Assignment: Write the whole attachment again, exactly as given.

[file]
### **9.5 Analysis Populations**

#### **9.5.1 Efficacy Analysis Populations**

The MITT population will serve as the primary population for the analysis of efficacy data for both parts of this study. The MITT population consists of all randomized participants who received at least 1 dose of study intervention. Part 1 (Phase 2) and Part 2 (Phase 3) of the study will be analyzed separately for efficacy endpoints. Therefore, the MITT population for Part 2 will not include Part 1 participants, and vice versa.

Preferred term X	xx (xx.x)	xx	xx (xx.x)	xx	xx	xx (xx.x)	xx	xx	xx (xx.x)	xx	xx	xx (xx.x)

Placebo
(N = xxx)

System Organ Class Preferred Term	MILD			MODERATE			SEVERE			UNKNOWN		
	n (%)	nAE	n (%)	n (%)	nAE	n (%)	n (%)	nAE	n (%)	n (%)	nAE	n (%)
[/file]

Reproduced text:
### **9.5 Analysis Populations**

#### **9.5.1 Efficacy Analysis Populations**

The MITT population will serve as the primary population for the analysis of efficacy data for both parts of this study. The MITT population consists of all randomized participants who received at least 1 dose of study intervention. Part 1 (Phase 2) and Part 2 (Phase 3) of the study will be analyzed separately for efficacy endpoints. Therefore, the MITT population for Part 2 will not include Part 1 participants, and vice versa.

Preferred term X	xx (xx.x)	xx	xx (xx.x)	xx	xx	xx (xx.x)	xx	xx	xx (xx.x)	xx	xx	xx (xx.x)

Placebo
(N = xxx)

System Organ Class Preferred Term	MILD			MODERATE			SEVERE			UNKNOWN		
	n (%)	nAE	n (%)	n (%)	nAE	n (%)	n (%)	nAE	n (%)	n (%)	nAE	n (%)